The family of a Syrian refugee who was killed in the are being assisted by the Home Office in making arrangements to travel to the UK for his funeral.
, 23, was the first victim of the horrific blaze to be formally identified by police.
More than 92,000 people have calling for his parents to be granted visas for the UK so they can attend his funeral.
“We made contact with Mr Alhajali’s family yesterday and assisted them in making arrangements for their travel to the UK in these terribly sad circumstances,” a Home Office spokesman said on Saturday.
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The petition was set up by family friend Mirna Suleiman, 26, who had been ringing around numerous hospitals, rest centres and the casualty helpline for news of his fate before discovering he had not made it out alive.
She chose to launch the campaign because as someone with Syrian family herself, she knows how difficult it is to obtain a visa for visits.
The Syria Solidarity Campaign : “We’re very pleased to announce that the family of Mohammad Alhajali received visas to come to the UK for Mohammad’s funeral.
“It’s not the kind of reunion anyone would have wanted, but we know it will be comforting for the family as they grieve for the loss of Mohammad together.”
Mr Alhajali’s family said in a statement: “Mohammad was a very amazing and kind person. He gave love to everyone. He came to the UK because he had ambitions and aims for his life and for his family.
“Our whole family will miss Mohammad dearly and he will never be forgotten.
“To God we belong and to him we return.”
Describing his friend as “kind, charitable and full of passion for his family”, Abdulaziz Almashi, co-founder of the Syria Solidarity Campaign, said: “He survived Assad, he survived the war, only to be killed in a tower block in London.”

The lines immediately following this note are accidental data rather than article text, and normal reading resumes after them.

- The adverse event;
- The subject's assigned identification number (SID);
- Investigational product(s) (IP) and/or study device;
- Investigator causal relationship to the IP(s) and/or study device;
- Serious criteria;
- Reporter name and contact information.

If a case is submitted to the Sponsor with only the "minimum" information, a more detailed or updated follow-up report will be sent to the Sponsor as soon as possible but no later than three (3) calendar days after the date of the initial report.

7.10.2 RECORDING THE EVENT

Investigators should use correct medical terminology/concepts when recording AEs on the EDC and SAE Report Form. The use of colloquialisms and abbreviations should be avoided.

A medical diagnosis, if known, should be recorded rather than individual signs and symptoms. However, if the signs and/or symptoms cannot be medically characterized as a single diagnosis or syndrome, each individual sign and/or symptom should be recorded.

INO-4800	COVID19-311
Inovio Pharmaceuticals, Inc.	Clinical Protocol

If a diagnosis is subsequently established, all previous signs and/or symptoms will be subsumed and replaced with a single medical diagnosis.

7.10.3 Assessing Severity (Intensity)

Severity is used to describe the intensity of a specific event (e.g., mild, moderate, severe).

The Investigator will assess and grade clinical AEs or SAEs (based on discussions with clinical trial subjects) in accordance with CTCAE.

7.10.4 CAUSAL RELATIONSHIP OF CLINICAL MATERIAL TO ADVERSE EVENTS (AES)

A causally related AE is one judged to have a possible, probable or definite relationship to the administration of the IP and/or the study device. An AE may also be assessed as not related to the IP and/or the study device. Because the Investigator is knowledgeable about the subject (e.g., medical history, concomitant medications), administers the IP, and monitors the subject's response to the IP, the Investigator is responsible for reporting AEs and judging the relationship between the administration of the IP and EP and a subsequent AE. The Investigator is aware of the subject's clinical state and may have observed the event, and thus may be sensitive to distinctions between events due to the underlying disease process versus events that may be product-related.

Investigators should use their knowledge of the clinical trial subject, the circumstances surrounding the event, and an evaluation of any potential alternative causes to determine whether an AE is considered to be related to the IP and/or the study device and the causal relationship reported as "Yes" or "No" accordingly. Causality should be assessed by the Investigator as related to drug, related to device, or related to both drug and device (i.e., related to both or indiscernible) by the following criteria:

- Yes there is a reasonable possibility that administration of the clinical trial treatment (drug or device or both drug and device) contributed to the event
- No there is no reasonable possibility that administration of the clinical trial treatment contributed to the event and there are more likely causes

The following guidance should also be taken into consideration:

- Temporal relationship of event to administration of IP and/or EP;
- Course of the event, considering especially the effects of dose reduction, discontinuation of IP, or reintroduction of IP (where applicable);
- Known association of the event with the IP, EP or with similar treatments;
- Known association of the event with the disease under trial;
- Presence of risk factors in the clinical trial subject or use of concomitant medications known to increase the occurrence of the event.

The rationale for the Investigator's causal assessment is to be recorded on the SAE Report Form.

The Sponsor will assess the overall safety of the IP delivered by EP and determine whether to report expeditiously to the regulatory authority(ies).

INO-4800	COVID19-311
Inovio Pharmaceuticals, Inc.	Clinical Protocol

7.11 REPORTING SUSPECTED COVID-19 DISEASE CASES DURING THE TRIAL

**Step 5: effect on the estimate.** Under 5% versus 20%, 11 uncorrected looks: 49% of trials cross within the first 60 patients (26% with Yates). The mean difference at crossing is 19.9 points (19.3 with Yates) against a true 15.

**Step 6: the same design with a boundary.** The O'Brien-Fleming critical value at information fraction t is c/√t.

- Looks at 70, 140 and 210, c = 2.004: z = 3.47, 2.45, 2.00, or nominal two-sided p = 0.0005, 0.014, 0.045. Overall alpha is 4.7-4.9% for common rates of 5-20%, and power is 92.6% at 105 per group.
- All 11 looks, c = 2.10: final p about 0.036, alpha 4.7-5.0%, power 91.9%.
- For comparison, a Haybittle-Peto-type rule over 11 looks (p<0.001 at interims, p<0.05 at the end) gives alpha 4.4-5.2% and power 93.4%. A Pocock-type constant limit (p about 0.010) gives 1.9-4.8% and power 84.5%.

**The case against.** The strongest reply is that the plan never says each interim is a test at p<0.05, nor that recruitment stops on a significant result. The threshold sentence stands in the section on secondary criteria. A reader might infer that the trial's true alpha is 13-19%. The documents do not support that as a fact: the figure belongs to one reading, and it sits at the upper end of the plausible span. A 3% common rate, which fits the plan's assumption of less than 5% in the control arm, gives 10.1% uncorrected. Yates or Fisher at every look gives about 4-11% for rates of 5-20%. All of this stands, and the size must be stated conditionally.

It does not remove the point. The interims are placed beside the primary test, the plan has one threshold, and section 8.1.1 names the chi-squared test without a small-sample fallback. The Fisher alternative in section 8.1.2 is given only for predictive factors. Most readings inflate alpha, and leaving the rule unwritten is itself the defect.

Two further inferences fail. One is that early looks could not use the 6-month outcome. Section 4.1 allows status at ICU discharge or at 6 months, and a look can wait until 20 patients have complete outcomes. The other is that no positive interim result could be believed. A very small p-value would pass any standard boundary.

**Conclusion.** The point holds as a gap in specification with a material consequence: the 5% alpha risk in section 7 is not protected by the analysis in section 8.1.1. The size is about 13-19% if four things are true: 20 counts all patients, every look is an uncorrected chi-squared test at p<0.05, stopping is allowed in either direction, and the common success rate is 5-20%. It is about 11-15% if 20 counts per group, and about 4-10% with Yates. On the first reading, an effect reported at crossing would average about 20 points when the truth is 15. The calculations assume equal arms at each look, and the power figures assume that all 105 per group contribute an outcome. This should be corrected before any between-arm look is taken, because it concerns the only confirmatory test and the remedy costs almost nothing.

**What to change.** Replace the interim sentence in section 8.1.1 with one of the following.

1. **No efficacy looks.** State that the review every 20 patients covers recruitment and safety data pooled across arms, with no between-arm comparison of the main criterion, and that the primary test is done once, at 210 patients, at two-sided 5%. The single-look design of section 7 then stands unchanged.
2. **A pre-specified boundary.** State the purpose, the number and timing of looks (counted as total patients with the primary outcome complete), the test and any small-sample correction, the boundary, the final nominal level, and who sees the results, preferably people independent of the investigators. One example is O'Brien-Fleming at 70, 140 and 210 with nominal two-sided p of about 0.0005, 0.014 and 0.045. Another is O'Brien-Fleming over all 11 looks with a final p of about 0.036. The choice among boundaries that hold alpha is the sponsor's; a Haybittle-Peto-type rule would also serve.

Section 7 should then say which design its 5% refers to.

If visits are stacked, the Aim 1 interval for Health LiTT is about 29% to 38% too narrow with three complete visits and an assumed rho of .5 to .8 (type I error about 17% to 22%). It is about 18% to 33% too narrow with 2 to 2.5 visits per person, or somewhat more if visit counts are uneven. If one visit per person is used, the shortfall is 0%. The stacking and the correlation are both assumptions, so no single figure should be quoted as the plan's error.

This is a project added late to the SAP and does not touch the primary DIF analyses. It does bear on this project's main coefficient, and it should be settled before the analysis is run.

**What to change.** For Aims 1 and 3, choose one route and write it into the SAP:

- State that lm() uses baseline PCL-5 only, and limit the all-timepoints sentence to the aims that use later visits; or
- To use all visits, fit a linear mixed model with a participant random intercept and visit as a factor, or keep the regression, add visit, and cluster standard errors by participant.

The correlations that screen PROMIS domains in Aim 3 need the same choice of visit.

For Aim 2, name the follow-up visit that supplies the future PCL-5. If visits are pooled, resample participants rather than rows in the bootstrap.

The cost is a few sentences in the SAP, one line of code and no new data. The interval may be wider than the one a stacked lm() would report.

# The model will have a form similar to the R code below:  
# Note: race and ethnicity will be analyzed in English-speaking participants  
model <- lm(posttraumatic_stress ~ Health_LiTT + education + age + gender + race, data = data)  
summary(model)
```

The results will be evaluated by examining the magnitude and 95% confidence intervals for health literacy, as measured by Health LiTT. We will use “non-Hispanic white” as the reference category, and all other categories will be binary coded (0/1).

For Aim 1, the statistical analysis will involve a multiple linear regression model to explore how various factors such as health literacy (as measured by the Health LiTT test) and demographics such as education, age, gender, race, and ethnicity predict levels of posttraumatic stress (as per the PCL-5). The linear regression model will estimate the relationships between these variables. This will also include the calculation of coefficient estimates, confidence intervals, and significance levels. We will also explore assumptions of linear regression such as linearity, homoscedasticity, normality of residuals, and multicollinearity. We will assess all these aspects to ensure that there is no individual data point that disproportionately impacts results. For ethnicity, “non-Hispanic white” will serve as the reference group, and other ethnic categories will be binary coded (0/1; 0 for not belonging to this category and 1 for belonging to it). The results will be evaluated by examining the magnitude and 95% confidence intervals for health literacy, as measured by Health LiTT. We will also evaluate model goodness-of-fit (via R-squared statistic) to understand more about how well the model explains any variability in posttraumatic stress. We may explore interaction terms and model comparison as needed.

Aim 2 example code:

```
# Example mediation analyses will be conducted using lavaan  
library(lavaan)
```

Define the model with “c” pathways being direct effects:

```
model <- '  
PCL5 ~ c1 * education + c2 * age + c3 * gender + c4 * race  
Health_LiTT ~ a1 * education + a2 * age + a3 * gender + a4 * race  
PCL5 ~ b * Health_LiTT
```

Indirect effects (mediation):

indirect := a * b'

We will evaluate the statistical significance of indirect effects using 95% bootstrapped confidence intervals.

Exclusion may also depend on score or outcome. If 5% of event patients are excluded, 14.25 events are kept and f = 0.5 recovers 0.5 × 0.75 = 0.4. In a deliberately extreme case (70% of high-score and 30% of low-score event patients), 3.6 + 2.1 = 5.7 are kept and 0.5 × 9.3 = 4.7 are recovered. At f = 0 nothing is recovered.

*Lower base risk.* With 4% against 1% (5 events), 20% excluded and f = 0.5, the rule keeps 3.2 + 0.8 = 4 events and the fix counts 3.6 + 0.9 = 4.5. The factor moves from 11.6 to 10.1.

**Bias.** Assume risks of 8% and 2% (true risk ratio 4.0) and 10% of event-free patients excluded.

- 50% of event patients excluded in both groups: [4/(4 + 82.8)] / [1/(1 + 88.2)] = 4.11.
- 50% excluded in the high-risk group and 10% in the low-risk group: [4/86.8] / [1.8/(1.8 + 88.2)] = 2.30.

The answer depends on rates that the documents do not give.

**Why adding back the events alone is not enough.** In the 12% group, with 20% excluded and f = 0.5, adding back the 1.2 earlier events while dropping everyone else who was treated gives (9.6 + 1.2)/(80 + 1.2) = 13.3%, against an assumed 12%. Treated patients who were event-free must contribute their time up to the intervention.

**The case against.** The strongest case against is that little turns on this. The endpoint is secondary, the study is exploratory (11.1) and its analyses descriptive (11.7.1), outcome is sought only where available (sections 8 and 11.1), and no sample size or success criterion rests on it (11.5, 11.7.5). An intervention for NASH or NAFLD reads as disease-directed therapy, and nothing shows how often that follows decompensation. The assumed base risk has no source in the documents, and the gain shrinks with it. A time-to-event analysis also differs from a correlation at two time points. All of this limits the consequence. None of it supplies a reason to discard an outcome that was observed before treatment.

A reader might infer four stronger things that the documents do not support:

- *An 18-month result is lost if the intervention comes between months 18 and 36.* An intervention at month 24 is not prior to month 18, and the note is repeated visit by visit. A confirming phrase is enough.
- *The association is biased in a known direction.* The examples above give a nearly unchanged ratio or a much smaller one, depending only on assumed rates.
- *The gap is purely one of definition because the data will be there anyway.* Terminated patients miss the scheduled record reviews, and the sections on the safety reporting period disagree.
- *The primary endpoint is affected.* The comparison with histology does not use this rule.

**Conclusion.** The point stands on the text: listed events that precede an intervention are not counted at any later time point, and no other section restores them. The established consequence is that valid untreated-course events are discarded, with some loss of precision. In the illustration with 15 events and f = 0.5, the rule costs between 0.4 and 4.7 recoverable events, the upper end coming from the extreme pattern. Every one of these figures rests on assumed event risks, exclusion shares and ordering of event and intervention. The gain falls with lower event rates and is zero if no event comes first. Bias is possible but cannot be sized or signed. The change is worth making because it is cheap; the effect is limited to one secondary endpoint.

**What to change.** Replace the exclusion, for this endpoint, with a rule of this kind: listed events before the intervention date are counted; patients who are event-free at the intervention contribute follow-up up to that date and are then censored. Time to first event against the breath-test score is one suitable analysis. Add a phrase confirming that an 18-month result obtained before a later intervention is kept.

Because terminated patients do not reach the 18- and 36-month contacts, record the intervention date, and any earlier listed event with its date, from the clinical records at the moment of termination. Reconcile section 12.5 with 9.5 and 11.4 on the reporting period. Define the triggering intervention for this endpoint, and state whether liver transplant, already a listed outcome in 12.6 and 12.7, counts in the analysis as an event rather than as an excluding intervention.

In Pictures: Grenfell Tower after the fire In Pictures: Grenfell Tower after the fire
Mr Alhajali’s older brother Omar – who was with him in the flat – survived the fire after they were separated on the way out.
The civil engineering student perished as he was besieged by billowing smoke after he tried to follow Omar, 25, down the stairs of the burning north Kensington building.
In a final text to his older brother after the two were separated, he wrote: “The smoke is getting in, the smoke is getting in, we are going to die, we are going to die.”
, Omar said: “I called him, I said where are you, he said: ‘I’m in the flat.’
“I said why didn’t you come, they brought us outside, I thought you were with us, he said: ‘No one brought me outside.'”
Breaking into tears, he added: “He said: ‘Why you left me?'”
Mohammad Alhajali’s family described him as ‘a very amazing and kind person’ (Metropolitan Police)
The brothers came to Britain to seek a “better life” after escaping from their home city of Daraa, the birthplace of the Syrian revolution. They were granted asylum in the UK.
“We were doing well, we were settling down in the UK, but then suddenly, everything just collapsed,” Omar said. “I don’t think we can cope as we did before.
“My mum has cried lots of tears when she heard. She said: ‘I’ve been waiting to see him for four years and then he died. At least I can see his grave, his body before they bury him. I want to kiss him, I want to see everything that belongs to Mohammad.’”
The percentage of rejected visa applications for visits from Syria has soared after the country’s devastating civil war began in 2011.
But the Home Office has established processes which allow it to consider visa applications outside the Immigration Rules on compassionate grounds.